BrightSource's production environment is disconnected from the main network, and there's no easy way to perform remote debugging or get live monitoring data from the field. By configuring Windows to automatically generate crash dumps, the BrightSource operations team obtained hundreds of dump files from multiple servers while working on the latest release. There was no way they could analyze these dumps by hand, triage the bugs, and assign them to the relevant developers. That's when Dina discovered ClrMD – a Microsoft NuGet package that provides a dump debugging API. In this talk Dina will explain how we built a tool with ClrMD to automatically analyze dumps and obtain exception information, thread call stacks, and memory usage. Dina also integrated this tool with Redmine, a popular project and work item management tool, to file bugs automatically to the relevant developer based on the tool’s initial analysis.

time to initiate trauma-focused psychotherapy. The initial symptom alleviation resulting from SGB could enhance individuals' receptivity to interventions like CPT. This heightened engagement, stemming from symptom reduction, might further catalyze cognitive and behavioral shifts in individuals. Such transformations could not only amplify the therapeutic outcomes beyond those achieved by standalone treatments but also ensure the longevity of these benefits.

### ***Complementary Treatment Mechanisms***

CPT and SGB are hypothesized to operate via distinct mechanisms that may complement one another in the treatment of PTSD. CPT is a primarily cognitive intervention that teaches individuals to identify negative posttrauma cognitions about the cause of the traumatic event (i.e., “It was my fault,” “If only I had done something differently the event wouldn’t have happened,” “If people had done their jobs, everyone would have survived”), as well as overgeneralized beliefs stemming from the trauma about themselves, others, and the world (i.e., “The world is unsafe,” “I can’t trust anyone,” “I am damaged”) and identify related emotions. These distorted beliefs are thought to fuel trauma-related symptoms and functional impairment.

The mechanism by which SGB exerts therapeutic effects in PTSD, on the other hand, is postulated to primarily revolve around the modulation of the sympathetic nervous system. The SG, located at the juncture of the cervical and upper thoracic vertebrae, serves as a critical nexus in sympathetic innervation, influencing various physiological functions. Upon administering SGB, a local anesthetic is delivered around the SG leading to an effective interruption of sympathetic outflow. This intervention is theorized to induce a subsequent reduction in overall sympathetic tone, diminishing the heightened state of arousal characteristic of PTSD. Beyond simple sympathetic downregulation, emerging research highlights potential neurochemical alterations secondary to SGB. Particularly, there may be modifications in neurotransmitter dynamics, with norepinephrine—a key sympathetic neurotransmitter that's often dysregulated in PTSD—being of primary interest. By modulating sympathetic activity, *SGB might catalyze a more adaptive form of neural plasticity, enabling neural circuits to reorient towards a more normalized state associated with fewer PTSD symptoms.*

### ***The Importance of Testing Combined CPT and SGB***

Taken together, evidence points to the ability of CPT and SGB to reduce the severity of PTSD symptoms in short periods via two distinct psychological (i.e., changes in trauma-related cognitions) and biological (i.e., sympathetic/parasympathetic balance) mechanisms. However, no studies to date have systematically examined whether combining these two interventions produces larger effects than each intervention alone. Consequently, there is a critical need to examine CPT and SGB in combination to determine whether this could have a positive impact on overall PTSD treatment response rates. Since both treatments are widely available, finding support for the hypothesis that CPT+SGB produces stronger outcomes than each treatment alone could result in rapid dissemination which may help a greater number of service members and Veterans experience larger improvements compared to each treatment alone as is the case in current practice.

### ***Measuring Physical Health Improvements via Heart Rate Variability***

Level: 300
    Prerequisites: None

    Azure Service Fabric Actor Model 13:30 - 14:30 Bnaya Eshet

    TBD

    Level: 300
    Prerequisites: None

    Azure Traffic Manager 14:40 - 15:30 Ido Katz

    The Microsoft Azure Traffic Manager provides global DNS load balancing methods of distributing internet traffic among two or more endpoints (for example: Virtual Machines or WebApps) on different cloud services that could be located on a different regions, all accessible with the same URL, in one or more Microsoft Azure datacenters around the world. In this session Ido will explain the different methods, show how to configure the Traffic Manager, and will present a little demo. At the end of this session you'll be able to provide better performance, redundancy and high availability to your services and applications by using the Microsoft Azure Traffic Manager.